With their distinctive red coat, long legs and bushy tail, the Ethiopian wolf is the world's rarest canid, the family of wolves, coyotes, foxes and domestic dogs. Ethiopian wolves are only found in the highlands of Ethiopia and are Africa's most threatened carnivore. With fewer than 500 Ethiopian wolves left in the world, every single one counts! Born Free supports the vital work of the Ethiopian Wolf Conservation Programme (EWCP), the only conservation initiative focusing on protecting them.
Ethiopian wolves are threatened by the degradation and loss of mountain habitats from agricultural farming and overgrazing by domestic livestock. They are also threatened by outbreaks of lethal diseases carried by domestic dogs such as rabies and canine distemper. Outbreaks must be contained quickly to avoid them spreading and potentially wiping out entire wolf packs. Urgent efforts are needed to ensure the survival of this endangered species.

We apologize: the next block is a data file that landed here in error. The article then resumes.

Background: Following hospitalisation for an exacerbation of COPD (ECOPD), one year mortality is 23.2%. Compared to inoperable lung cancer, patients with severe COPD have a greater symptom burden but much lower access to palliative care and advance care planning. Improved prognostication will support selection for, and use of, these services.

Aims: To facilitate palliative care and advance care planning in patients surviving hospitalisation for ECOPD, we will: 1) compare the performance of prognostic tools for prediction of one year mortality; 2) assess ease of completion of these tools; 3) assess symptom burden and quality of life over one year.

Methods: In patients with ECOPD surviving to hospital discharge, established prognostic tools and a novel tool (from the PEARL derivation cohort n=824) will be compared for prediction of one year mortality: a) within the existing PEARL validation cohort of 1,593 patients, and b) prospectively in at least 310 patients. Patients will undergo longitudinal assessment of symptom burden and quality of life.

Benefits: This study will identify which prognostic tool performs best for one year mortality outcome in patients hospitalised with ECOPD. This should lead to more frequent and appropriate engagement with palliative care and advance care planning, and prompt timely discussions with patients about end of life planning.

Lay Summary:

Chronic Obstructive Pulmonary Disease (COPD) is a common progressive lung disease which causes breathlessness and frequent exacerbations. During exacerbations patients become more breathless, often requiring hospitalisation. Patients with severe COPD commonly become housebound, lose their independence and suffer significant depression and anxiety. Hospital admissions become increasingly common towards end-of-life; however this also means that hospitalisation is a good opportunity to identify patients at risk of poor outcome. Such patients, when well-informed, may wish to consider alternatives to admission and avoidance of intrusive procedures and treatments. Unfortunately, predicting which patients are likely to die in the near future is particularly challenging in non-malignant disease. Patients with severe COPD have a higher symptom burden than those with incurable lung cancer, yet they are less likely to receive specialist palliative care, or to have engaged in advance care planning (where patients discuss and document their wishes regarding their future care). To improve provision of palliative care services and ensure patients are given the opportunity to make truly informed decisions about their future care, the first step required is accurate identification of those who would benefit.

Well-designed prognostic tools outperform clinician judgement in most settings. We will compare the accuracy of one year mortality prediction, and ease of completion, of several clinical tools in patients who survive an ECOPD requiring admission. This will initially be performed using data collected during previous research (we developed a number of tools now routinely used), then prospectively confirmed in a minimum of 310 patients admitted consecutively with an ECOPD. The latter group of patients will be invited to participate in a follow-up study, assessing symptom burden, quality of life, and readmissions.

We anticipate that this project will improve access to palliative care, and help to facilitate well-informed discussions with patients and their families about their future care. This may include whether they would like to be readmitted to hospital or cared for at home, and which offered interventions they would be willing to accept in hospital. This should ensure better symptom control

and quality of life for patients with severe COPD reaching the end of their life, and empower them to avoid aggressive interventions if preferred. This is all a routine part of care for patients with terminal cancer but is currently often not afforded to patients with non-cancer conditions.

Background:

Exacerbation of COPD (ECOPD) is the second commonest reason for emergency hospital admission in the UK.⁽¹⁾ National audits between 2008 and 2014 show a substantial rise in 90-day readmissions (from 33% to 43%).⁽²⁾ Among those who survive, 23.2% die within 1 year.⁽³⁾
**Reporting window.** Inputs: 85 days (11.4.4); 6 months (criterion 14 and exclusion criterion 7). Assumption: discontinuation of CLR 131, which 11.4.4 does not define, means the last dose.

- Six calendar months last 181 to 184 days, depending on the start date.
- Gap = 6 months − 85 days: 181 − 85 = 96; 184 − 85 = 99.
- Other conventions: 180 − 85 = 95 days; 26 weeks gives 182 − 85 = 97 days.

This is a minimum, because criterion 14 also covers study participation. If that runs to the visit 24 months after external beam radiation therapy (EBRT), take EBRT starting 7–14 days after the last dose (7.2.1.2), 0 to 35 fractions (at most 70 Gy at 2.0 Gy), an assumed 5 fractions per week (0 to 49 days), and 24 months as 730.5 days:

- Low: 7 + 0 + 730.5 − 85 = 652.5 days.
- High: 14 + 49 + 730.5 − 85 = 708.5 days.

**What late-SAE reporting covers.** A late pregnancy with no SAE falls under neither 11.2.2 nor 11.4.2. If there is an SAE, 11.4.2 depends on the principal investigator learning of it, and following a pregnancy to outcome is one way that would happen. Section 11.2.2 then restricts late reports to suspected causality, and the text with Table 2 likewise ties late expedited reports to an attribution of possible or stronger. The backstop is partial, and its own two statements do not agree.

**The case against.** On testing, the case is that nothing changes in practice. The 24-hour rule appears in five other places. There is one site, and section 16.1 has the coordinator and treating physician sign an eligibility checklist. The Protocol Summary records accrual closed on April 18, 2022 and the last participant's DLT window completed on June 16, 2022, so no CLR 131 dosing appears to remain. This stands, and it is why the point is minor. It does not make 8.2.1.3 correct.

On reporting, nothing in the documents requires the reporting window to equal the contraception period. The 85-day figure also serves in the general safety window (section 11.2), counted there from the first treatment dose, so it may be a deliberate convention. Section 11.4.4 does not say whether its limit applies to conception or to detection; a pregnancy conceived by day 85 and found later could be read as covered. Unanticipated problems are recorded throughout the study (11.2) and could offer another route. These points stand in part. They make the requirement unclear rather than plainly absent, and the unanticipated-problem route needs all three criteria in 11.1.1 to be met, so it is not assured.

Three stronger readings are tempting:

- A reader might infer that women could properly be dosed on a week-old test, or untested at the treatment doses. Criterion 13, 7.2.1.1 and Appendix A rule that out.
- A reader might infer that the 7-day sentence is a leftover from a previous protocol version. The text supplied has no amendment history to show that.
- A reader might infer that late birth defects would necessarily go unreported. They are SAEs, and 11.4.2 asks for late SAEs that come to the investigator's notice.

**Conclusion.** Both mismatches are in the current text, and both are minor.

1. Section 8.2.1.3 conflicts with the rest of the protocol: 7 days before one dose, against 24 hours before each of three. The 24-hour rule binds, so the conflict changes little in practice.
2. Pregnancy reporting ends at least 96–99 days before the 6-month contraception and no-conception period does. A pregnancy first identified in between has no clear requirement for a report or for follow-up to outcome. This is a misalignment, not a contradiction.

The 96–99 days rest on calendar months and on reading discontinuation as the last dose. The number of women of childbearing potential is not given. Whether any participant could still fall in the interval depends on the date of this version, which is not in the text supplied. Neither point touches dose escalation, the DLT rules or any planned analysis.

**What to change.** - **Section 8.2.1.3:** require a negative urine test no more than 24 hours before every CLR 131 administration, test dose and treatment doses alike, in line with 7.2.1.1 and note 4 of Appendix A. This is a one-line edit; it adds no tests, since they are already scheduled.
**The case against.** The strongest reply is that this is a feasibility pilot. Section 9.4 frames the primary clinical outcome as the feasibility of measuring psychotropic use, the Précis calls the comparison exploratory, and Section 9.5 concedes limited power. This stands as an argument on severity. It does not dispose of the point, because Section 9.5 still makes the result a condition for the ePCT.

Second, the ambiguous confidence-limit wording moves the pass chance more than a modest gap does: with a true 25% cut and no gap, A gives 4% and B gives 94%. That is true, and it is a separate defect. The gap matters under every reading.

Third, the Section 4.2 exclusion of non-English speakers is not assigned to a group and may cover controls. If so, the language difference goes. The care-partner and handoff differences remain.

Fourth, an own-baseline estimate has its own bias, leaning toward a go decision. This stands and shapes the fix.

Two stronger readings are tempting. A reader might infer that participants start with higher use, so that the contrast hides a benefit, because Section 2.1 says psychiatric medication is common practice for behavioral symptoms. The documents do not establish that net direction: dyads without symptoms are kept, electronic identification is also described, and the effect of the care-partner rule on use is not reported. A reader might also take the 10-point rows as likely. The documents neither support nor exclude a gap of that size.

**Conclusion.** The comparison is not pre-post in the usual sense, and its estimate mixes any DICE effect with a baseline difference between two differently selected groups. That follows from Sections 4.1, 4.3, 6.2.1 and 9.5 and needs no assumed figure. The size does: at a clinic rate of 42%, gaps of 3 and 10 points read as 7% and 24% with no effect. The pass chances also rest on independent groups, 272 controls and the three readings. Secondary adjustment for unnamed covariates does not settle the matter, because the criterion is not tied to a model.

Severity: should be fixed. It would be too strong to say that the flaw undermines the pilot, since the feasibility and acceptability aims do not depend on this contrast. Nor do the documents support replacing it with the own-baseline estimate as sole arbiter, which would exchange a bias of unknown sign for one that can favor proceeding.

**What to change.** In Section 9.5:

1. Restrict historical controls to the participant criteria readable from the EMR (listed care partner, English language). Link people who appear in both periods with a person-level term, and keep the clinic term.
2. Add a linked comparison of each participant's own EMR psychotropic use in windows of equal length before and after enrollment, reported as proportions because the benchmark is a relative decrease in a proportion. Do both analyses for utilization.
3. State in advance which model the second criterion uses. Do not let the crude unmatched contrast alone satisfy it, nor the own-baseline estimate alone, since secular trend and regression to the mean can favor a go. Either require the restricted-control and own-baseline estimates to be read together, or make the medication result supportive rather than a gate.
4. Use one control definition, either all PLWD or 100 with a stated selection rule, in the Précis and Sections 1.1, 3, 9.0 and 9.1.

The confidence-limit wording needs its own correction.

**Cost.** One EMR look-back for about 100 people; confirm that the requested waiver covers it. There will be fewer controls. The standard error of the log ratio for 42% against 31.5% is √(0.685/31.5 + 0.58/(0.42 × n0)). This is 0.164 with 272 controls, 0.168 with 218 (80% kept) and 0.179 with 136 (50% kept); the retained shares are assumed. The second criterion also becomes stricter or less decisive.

The Ethiopian wolves' last remaining stronghold is in the Bale Mountains National Park, where over half their population is found, and where EWCP focuses their work. EWCP monitors wolf populations, protects their habitat, provides disease control, educates communities and trains Ethiopian nationals in fieldwork and research. One of the most important aspects of their work is carrying out regular vaccinations to prevent the spread of rabies, benefitting both local dog-owners and wolves alike.
EWCP works closely with communities living alongside wolves to promote co-existence, encourage a greater understanding and appreciation of wolves, and establish a working balance between the needs of the wolves and the needs of the people. A good relationship is vital to secure a future for the Ethiopian wolves. It is hoped that Bale Mountains and the wolves will become less reliant on external funding and management in the future, and eventually become self-sufficient.
This project has provided additional documentation in a PDF file (projdoc.pdf).